The German socialist women's movement 1890-1914

Reading about Rosa Luxemburg

As we go to press on 15 January 2019, it is exactly the 100th anniversary of the murder of the Polish¬German revolutionary socialist Rosa Luxemburg. She was killed by a right-wing militia operating under the Social¬Democratic government which was heading off the German workers’ revolution.

We have a pamphlet in production on Luxemburg and the German revolution. Readers can also find a good summary of Luxemburg’s political work in two articles, from 1935 and 1938, by Max Shachtman.

Rosa Luxemburg: fiery, sharp, funny, sometimes sad

Rosie Woods reviews The Letters of Rosa Luxemburg, published in March 2011 by Verso Books.

Many women on the left have their own heroines, women from the past who have inspired them. Sylvia Pankhurst, Clara Zetkin, Minnie Lansbury... Mine has always been Rosa Luxemburg. The Letters of Rosa Luxemburg showed me her personal side.

International working women's day

I had resolved to avoid reading the Guardian on Tuesday 8 March. I knew they would be publishing a “100 most inspiring women list” on this, the 100th anniversary of International Women’s Day. And I had no desire to revisit the taste of my breakfast on my way into work.

The list had been trailed in the paper some weeks before and promised to include Margaret Thatcher, Oprah Winfrey and Hillary Clinton. Hence the anticipation of nausea. In the event, the list was not as bad as I expected, just boring and predictable.

German socialist women’s movement - Self-organisation and class unity

During the nineteenth century, the emerging workers’ movement began to develop its policy on the “woman question”. Some of the early, “utopian” socialists argued strongly for women’s liberation. Ferdinand Lassalle led the “proletarian anti-feminists”, opposing votes for women and urging male workers to strike against women’s entry into industrial labour. Marx and Engels opposed Lassalle, arguing that women’s work was a step forward, a precondition for liberation.

German socialism and the “woman question”

During the nineteenth century, the emerging workers’ movement began to develop its policy on the “woman question”. The early, “utopian” socialists argued strongly for women’s liberation. Ferdinand Lassalle led the “proletarian anti-feminists”, opposing votes for women and urging male workers to strike against women’s entry into industrial labour. Marx and Engels opposed Lassalle, arguing that women’s work was a step forward, and a precondition for liberation.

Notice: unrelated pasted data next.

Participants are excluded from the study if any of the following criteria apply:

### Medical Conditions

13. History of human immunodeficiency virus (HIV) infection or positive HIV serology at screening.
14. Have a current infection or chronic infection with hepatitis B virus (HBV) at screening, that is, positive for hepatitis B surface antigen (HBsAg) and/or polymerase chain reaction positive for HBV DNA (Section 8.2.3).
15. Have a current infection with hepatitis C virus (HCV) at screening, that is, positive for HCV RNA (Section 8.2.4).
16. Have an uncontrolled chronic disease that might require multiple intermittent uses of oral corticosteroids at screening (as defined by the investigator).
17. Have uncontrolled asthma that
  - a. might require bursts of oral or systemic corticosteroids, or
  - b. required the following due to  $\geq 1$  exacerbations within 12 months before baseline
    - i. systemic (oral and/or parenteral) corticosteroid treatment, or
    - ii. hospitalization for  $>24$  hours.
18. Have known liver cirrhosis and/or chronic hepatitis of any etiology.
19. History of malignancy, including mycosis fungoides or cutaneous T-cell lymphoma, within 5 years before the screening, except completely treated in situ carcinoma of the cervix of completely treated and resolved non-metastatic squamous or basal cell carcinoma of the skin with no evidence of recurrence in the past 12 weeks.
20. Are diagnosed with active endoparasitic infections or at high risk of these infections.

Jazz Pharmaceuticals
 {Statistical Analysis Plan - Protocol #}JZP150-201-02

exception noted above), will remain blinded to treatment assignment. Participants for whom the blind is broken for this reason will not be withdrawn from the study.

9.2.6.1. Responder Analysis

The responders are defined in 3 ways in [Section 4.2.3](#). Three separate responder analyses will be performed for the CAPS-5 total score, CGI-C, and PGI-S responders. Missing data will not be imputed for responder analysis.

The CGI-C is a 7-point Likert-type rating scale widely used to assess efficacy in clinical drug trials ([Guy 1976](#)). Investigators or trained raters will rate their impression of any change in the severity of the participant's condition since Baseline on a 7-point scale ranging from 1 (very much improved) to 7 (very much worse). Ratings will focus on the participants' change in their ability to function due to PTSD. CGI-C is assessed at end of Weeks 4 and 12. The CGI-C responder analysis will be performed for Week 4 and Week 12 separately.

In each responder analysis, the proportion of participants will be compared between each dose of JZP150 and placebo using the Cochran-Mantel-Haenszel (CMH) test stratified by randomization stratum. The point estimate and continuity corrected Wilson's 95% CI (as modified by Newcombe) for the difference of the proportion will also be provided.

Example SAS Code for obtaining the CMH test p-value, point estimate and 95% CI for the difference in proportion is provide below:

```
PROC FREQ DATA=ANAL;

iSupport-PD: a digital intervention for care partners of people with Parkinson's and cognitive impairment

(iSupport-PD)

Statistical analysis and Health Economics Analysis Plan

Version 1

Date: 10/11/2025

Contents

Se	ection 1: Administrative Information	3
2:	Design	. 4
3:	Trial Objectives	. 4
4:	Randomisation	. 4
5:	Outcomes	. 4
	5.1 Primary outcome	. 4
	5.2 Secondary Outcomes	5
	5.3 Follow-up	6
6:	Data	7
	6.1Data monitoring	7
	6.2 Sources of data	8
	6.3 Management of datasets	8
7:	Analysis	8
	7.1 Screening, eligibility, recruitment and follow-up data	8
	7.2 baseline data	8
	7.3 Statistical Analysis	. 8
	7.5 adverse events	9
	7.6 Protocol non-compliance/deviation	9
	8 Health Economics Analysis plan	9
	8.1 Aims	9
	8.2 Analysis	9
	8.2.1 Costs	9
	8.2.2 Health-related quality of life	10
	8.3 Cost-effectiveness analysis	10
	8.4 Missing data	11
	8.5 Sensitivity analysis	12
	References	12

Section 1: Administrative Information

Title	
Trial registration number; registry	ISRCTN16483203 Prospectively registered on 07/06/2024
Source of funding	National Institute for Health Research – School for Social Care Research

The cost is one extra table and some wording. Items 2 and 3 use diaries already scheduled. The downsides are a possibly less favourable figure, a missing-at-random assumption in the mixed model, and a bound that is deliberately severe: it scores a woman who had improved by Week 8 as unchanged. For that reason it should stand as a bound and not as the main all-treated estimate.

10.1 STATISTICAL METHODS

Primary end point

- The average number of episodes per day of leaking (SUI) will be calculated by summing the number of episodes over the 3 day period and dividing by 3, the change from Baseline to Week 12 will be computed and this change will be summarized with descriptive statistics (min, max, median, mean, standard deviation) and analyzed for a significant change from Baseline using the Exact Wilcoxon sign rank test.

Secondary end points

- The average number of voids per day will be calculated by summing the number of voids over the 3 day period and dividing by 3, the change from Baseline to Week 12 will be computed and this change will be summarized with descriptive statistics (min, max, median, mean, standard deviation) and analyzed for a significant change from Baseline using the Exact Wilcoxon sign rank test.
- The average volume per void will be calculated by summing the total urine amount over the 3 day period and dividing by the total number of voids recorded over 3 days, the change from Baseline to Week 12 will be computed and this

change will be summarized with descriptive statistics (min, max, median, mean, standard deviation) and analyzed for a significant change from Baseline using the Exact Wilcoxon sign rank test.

Introduction

Introducing a series of articles on the German socialist women's movement 1890-1914, by Janine Booth

During the nineteenth century, the emerging workers’ movement began to develop its policy on the ‘woman question’. The early, ‘utopian’ socialists argued strongly for women’s liberation. Ferdinand Lassalle led the ‘proletarian anti-feminists’, opposing votes for women and urging male workers to strike against women’s entry into industrial labour. Marx and Engels opposed Lassalle, arguing that women’s work was a step forward, and a precondition for liberation.

Organising Working-class Women

The second in a series of articles about the German socialist women's movement 1890-1914, by Janine Booth

Education

German socialist women placed strong emphasis on education. They set up education clubs for women and girls (Frauen- and Madchen-Bildungsverein), which held meetings, hosted lectures, published articles and pamphlets, and gathered information on women’s working conditions. Each club had between 50 and 250 members, who paid a small monthly fee.

Working-class Women and Bourgeois Feminists

The third in a series of articles about the German socialist women's movement 1890-1914, by Janine Booth

What is often seen as one issue - referred to at the time as the ‘woman question’ - actually developed quite differently amongst women of different classes.

Bourgeois women

Should the Workers' Movement Have Special Structures for Women?

The fourth in a series of articles about the German socialist women's movement 1890-1914, by Janine Booth

Laws against women’s organisation

After Bismarck’s Anti-Socialist Law lapsed in 1890, laws remained which restricted women’s political activity. The 1851 Prussian Association Law banned women from membership of political organisations, and from organising politically.

Conclusions

The last in a series of articles about the German socialist women's movement 1890-1914, by Janine Booth

Divided loyalties

Socialist feminists are continually accused of ‘divided loyalties’, challenged to declare which is our priority: class or sex. It makes a lot more sense to direct this challenge at feminists who defend capitalism, or at socialist men.

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